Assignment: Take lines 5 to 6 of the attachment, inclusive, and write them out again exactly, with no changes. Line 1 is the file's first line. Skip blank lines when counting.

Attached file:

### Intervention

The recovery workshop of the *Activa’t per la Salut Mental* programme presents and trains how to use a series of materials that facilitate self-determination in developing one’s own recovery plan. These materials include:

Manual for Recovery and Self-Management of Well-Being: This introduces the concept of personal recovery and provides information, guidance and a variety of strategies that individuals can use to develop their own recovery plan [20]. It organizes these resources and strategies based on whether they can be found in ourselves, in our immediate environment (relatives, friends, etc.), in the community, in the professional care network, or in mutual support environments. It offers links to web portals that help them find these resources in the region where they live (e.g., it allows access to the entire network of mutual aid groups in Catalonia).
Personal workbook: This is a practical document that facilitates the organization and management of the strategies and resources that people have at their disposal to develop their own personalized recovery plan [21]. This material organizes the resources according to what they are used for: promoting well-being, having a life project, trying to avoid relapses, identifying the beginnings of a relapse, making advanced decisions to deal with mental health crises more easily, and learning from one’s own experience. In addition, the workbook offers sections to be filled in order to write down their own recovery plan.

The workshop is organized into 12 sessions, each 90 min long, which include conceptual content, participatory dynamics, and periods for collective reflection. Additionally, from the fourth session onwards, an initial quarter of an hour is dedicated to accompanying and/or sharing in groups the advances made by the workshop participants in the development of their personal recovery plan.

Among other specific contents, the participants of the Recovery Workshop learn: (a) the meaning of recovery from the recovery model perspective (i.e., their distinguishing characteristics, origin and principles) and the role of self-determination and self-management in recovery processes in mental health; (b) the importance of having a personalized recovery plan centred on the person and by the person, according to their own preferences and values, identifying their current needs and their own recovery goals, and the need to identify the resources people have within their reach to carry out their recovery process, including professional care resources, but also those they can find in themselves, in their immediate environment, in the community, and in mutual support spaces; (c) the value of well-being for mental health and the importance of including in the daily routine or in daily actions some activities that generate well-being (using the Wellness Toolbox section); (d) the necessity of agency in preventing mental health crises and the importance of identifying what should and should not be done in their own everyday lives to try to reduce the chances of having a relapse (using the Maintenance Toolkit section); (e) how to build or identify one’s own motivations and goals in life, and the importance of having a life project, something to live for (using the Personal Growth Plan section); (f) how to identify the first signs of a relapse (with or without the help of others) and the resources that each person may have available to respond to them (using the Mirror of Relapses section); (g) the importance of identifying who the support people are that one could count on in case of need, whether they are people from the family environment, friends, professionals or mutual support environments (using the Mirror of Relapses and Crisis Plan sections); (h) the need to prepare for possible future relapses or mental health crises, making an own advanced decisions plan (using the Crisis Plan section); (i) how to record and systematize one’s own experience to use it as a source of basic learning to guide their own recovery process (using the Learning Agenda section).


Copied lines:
The workshop is organized into 12 sessions, each 90 min long, which include conceptual content, participatory dynamics, and periods for collective reflection. Additionally, from the fourth session onwards, an initial quarter of an hour is dedicated to accompanying and/or sharing in groups the advances made by the workshop participants in the development of their personal recovery plan.

Among other specific contents, the participants of the Recovery Workshop learn: (a) the meaning of recovery from the recovery model perspective (i.e., their distinguishing characteristics, origin and principles) and the role of self-determination and self-management in recovery processes in mental health; (b) the importance of having a personalized recovery plan centred on the person and by the person, according to their own preferences and values, identifying their current needs and their own recovery goals, and the need to identify the resources people have within their reach to carry out their recovery process, including professional care resources, but also those they can find in themselves, in their immediate environment, in the community, and in mutual support spaces; (c) the value of well-being for mental health and the importance of including in the daily routine or in daily actions some activities that generate well-being (using the Wellness Toolbox section); (d) the necessity of agency in preventing mental health crises and the importance of identifying what should and should not be done in their own everyday lives to try to reduce the chances of having a relapse (using the Maintenance Toolkit section); (e) how to build or identify one’s own motivations and goals in life, and the importance of having a life project, something to live for (using the Personal Growth Plan section); (f) how to identify the first signs of a relapse (with or without the help of others) and the resources that each person may have available to respond to them (using the Mirror of Relapses section); (g) the importance of identifying who the support people are that one could count on in case of need, whether they are people from the family environment, friends, professionals or mutual support environments (using the Mirror of Relapses and Crisis Plan sections); (h) the need to prepare for possible future relapses or mental health crises, making an own advanced decisions plan (using the Crisis Plan section); (i) how to record and systematize one’s own experience to use it as a source of basic learning to guide their own recovery process (using the Learning Agenda section).